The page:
This is where things are going?  Isn't is, well, maybe a bit decorative?
And the art world I was seeing had shunted painting into an outer orbit - quiet textural meanderings
were not part of the urgent tear that art was on at that time.

But according to the linear logic of Greenbergian thought, his embrace of Olitski's work made sense.

For myself, I love, love, love the wild, inspirited painting of mid-century America, the Ab-Ex-ers, 
the Color-Fielders.  I understand the language; I grok its essence.

I got to know Clem well past that particular heyday, however.
 He came for one of the critics-look-at-work sessions in Gillian Jagger's Pratt symposium class - 
 I was her assistant and we took Clem for a drink afterwards at a bar on Myrtle Avenue,
and we struck up a friendship.
I would visit maybe once every month or two after that until he died.

I only wish I would have been blogging back then!  As it was, I took almost no pictures,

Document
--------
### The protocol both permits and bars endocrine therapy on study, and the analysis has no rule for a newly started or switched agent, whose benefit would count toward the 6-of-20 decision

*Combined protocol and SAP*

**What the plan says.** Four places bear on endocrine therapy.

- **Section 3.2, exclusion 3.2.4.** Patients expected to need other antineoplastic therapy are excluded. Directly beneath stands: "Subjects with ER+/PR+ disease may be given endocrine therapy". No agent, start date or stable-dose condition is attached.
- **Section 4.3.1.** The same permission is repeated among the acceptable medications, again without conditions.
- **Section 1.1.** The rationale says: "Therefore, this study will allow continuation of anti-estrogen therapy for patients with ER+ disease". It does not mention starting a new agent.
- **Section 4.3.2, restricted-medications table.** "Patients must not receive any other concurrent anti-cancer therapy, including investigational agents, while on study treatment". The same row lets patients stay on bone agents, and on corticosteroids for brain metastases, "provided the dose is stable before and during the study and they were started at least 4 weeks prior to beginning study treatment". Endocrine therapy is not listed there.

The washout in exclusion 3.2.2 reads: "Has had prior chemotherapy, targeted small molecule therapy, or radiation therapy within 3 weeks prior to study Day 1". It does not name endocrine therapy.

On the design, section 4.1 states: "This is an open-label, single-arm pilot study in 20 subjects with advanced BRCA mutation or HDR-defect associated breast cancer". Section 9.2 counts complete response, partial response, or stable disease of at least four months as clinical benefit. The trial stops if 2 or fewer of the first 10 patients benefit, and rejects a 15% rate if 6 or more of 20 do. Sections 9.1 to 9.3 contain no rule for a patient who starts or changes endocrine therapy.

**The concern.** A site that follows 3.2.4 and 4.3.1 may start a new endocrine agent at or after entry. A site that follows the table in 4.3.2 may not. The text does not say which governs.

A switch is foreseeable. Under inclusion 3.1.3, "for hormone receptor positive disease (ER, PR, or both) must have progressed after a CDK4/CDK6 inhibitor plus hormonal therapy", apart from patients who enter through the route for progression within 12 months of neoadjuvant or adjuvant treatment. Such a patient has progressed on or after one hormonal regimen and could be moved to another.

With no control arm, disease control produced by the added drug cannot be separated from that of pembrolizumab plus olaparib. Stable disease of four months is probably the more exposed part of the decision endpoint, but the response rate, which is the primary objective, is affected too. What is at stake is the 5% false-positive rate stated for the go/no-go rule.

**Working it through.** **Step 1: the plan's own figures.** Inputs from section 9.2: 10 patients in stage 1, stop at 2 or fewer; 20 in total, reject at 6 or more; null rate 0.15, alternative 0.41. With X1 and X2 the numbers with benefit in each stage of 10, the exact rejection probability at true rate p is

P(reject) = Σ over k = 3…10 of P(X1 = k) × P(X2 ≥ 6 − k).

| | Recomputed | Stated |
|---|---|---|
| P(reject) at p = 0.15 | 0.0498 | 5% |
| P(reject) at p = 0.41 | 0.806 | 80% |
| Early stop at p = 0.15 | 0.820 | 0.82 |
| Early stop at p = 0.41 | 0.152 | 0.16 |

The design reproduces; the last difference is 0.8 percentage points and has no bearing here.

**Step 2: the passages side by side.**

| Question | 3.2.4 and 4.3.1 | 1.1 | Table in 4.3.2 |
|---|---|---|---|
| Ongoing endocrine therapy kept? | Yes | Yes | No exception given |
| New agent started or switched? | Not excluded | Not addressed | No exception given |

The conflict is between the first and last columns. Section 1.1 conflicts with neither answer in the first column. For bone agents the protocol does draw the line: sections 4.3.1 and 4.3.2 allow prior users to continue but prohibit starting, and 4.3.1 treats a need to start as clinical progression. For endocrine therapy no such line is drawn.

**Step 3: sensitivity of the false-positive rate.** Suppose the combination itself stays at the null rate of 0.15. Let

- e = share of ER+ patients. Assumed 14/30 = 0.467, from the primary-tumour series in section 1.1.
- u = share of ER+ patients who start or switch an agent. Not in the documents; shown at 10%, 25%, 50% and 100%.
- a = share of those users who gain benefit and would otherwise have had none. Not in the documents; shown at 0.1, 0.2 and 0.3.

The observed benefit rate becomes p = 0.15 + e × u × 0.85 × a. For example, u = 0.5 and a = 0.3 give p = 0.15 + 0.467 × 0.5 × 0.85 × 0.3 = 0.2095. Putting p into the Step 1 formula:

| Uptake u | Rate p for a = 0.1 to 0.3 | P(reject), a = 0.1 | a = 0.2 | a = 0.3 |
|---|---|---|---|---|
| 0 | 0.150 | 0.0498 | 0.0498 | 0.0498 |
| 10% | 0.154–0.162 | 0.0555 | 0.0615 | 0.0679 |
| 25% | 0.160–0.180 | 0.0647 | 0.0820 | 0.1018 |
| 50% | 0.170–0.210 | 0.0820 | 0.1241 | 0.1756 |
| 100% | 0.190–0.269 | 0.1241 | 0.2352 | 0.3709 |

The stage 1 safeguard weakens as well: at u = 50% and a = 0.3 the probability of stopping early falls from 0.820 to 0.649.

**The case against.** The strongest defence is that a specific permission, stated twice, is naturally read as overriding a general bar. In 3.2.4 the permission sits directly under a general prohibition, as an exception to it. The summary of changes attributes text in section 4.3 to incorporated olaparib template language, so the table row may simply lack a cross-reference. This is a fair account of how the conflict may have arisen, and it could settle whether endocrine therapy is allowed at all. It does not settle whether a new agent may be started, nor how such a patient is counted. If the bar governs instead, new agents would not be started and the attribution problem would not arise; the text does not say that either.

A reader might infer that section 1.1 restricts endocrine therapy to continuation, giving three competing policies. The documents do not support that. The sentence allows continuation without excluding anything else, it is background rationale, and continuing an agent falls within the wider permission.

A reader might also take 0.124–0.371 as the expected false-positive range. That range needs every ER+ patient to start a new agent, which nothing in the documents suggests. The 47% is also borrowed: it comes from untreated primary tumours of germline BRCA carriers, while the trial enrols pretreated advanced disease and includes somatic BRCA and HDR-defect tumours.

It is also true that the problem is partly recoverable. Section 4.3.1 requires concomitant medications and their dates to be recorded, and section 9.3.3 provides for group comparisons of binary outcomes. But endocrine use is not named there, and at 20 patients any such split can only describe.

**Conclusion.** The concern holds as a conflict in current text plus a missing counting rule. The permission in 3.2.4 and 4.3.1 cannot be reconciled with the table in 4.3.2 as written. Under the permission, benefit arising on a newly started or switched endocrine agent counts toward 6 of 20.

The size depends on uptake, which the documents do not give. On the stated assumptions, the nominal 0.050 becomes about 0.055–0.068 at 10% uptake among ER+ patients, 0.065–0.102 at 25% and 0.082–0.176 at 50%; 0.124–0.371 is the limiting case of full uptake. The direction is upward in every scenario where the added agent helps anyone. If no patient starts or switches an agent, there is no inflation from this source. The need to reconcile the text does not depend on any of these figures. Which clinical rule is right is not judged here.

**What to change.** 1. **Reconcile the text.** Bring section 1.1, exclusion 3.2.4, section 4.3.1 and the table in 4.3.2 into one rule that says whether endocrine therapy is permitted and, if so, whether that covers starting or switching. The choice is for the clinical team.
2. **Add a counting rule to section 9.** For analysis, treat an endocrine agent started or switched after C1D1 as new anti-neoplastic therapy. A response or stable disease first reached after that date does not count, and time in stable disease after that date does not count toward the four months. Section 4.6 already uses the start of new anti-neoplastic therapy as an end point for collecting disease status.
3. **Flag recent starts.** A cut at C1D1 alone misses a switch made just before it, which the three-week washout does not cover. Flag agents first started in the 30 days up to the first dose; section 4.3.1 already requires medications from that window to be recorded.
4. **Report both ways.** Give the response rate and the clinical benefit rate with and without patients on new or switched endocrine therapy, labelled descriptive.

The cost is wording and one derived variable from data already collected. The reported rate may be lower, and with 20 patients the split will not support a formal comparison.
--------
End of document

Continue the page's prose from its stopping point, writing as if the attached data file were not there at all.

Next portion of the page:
and never wrote down anything about our chatty visits 
(mostly him chatting), which
is too bad because I remember very little about them now.
Except that he loved to talk about his family, about artists and art, his life and times...oh, I'm making myself sick here.  I blew it.
But I never wanted to feel like I was simply mining history when I visited him.
Although he would have understood, and no doubt preferred it if I had!

Sigh. Well, I do have a few memories, I'll have to dig them out sometime.
Also a few pics, I remember going there with my son Andrew once
and getting some pics then.  I'll have to dig them out, too.

I did get a pretty awesome set of drawings from 1994 when he was ill and 
I went up to his apartment on Central Park West to visit him for the last time, I believe.
That was when he asked if I'd prefer him to be nude.
I declined.  
Another mistake, no doubt. 

Clement Greenberg, nude with a catheter?

Clem with the New York Times.

I recall him saying once that you could 
either read the New York Times or write
for the New York Times.
Not both.

See, a bit more digging and I'll have a book!